Everybody is looking for unique home décor, so collectors looking for pieces that are just their style may install everything from over-sized, carved bears to religious icons that showcase their personal taste – or lack of it. While the finish of your wood sculpture can determine your cleaning regimen, a good dusting with the right tool may be all you need to keep things tidy – just as long as you monitor your home's climate year round.
Things You'll Need
- Dusting cloths
- Lemon oil
- Room conditioners
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Display your wood sculptures in rooms with only a little humidity as wood continues to expand and contract even after it has been cut, thus intense heat can dry out a piece of art fast. Avoid subjecting your sculpture to excess moisture by operating a dehumidifier and maintaining an air cleaning system in close proximity so your sculptures fare as well in steamy Miami as they do during Minneapolis winters. Dust your sealed and finished pieces regularly and that may be all you need to keep the wood looking beautiful for decades.
Clean your wood sculpture with caution if the piece has not been sealed. Use a large, soft paperhanger’s brush or hog's hairbrush on the sculpture(s), particularly if the piece is old, fragile and shows signs of deterioration. Alternately, cover the end of your vacuum wand with a gauze cloth and vacuum the art using the machine’s lowest setting. If you still have concerns about damaging the sculpture, you can fasten a sheet of foam rubber to the end of the vacuum wand to further protect the art you are cleaning.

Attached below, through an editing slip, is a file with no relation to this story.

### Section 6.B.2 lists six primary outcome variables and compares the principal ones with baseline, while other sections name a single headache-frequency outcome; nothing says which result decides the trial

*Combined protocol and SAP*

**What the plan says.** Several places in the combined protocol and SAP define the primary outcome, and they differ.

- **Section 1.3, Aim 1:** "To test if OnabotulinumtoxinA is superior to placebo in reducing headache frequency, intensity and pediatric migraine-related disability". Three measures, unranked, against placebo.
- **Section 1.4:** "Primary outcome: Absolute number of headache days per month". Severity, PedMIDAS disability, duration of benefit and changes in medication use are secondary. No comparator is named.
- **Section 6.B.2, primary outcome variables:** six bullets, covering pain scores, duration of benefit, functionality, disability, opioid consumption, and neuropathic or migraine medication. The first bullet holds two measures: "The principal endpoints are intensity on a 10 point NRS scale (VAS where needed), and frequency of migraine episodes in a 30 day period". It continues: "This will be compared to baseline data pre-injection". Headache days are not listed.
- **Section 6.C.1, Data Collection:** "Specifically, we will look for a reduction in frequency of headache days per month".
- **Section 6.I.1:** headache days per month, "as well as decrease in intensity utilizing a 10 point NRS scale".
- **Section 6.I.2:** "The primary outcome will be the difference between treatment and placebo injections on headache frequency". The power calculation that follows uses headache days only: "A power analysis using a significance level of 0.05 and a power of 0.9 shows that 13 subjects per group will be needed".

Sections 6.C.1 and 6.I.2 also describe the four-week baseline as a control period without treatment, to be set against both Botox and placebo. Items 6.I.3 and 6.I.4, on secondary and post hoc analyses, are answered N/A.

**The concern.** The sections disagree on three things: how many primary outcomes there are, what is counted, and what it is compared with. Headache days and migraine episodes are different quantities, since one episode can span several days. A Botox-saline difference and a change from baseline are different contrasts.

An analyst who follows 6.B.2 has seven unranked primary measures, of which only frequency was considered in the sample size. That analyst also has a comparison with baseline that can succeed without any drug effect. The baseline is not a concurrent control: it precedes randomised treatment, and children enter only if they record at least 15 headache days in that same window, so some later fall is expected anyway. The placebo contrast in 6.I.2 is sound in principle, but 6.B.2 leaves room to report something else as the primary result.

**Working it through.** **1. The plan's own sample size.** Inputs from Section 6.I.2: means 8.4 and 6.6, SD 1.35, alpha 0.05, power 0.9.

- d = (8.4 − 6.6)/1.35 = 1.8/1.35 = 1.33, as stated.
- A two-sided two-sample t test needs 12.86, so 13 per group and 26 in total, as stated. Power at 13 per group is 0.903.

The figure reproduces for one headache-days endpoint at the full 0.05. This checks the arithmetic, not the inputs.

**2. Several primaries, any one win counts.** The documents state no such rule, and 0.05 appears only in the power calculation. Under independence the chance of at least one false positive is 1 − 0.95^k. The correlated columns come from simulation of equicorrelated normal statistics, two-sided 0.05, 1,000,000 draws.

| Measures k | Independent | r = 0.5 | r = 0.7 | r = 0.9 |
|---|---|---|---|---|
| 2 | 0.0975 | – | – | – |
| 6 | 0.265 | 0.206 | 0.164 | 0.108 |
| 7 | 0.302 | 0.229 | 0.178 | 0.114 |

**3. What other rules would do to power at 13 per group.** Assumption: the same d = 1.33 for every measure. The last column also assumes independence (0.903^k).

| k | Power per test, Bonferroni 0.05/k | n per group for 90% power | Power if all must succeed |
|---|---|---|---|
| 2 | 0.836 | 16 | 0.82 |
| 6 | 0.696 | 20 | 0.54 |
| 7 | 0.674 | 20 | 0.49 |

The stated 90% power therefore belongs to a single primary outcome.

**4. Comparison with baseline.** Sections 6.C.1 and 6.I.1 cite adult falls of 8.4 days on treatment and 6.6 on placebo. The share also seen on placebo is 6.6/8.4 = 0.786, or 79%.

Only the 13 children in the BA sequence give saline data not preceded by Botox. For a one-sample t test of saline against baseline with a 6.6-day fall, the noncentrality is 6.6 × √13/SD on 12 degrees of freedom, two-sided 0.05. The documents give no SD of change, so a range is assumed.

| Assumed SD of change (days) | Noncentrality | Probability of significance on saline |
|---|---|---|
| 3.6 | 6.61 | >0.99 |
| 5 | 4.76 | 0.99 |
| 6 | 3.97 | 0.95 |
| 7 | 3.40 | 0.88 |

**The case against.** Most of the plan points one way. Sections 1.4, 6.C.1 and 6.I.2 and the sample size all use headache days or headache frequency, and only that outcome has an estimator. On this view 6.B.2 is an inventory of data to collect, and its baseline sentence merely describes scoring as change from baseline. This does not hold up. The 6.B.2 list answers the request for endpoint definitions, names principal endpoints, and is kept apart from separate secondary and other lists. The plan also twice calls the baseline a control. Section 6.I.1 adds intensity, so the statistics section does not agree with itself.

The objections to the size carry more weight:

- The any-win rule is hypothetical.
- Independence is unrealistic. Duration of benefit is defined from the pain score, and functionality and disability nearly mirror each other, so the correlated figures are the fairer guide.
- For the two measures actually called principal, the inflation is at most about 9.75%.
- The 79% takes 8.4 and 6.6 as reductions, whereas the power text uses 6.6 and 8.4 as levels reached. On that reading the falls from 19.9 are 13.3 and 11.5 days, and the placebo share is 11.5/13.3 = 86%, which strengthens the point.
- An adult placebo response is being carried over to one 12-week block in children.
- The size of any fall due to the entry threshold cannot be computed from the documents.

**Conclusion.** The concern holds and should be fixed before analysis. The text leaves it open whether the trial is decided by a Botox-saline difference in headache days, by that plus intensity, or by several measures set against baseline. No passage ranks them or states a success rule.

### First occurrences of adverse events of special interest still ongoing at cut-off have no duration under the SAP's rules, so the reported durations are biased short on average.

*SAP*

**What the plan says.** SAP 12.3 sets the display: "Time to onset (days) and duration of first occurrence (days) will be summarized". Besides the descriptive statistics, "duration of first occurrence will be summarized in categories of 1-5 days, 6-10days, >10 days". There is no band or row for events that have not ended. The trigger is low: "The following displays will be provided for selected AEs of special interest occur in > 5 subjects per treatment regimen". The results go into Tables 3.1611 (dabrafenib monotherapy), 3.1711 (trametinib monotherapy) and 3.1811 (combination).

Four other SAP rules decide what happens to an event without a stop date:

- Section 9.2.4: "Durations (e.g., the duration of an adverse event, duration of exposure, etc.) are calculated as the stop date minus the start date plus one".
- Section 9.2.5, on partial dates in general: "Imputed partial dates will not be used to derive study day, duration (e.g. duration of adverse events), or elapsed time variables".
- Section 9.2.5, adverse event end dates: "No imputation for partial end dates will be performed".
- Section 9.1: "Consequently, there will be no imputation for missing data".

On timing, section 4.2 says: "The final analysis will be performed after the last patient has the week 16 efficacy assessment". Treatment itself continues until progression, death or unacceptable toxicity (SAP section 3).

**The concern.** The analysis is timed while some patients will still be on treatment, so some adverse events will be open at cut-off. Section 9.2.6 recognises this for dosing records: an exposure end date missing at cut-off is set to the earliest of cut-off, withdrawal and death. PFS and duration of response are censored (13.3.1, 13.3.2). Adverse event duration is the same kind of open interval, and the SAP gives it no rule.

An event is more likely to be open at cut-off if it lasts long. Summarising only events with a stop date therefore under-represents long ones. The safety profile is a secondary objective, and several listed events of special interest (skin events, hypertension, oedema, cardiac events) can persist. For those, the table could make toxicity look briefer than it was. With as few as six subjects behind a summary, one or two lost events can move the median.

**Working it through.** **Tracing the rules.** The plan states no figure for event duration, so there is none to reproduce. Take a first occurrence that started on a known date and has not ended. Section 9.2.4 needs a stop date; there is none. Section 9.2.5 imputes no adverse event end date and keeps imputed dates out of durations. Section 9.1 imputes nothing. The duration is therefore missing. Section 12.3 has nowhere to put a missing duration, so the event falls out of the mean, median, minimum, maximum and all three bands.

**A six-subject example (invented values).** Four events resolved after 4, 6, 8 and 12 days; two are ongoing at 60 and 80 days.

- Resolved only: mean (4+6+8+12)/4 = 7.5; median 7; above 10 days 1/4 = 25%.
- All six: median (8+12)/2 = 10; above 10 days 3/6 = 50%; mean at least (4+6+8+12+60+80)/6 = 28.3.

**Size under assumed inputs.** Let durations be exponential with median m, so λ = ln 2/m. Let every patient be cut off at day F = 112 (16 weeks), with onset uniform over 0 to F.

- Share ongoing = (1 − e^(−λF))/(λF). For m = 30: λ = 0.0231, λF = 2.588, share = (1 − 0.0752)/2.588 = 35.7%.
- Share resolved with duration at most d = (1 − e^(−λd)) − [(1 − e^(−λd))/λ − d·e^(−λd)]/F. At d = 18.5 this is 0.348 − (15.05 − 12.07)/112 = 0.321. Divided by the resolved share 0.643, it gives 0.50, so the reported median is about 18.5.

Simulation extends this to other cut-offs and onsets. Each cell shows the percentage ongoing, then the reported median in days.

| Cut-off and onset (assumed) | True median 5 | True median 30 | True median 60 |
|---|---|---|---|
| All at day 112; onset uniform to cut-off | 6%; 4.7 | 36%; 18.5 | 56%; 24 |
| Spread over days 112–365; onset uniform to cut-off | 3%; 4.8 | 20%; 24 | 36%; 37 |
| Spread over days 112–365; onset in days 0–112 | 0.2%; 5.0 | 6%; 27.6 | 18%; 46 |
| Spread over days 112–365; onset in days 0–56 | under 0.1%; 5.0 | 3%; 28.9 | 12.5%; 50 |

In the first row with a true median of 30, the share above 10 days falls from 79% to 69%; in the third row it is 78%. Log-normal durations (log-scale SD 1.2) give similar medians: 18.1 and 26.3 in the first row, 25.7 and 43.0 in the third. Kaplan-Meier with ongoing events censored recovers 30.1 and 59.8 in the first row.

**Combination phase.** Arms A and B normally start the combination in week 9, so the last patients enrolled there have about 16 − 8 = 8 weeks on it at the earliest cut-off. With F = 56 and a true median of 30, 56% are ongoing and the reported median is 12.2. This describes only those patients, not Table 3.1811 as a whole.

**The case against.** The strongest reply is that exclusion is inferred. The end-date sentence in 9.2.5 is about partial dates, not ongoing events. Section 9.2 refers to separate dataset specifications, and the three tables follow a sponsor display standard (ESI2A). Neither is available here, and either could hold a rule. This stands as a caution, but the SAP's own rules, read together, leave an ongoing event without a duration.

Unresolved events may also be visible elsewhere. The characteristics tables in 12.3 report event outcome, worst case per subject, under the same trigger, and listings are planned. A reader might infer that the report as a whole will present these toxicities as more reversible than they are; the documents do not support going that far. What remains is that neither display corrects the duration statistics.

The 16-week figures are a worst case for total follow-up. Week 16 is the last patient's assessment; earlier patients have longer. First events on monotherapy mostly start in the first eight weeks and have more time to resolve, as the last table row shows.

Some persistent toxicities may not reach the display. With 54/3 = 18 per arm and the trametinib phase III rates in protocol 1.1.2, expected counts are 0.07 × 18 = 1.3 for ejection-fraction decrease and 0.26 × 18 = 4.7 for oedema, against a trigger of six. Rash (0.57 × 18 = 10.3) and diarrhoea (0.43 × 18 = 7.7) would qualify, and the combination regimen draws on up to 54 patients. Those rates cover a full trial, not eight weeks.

Avoid alcohol-based products if your wood sculpture is made of pine or another porous wood, as these wood types soak up liquid like a sponge, leaving alcohol to settle into cracks and undermine the wood. Scan product labels and eliminate anything with kerosene or alcohol in the formulation. Apply a gentle lemon oil to the dusted sculpture, but you may wish to test it on the underside of the art before you start since even mild oils can alter the color of a porous wood sculpture. Use rags rather than paper towels when applying product to avoid embedding lint or particles in the wood grain.
Treat hardwood sculptures slightly differently than those made of soft wood. Undertake an occasional cleaning and lemon oiling while maintaining the wood sculpture in a climate-controlled environment. Proceed with caution when cleaning exotic, dark hardwoods like ebony because lemon oil can remove color stains that have been applied by the artisan. Test the wood if you suspect it has been tinted, by scratching a small area on the underside of the art. If color has been applied, you will notice a change in color and you may wish to avoid cleaning your art with anything other than a dusting cloth.
Address wood damage situations using common sense. Use wood-fill products to fix minor scratches and dents. If your art has been exposed to extremes – close proximity to a heater, too much sun or the display case in which it is housed is not vented, turn to a professional. Some sculpture damage can be mediated using sanding, burn-in knife techniques or dry ice blasting, but none of these are wise to try if you spend more time admiring wood art than working on it.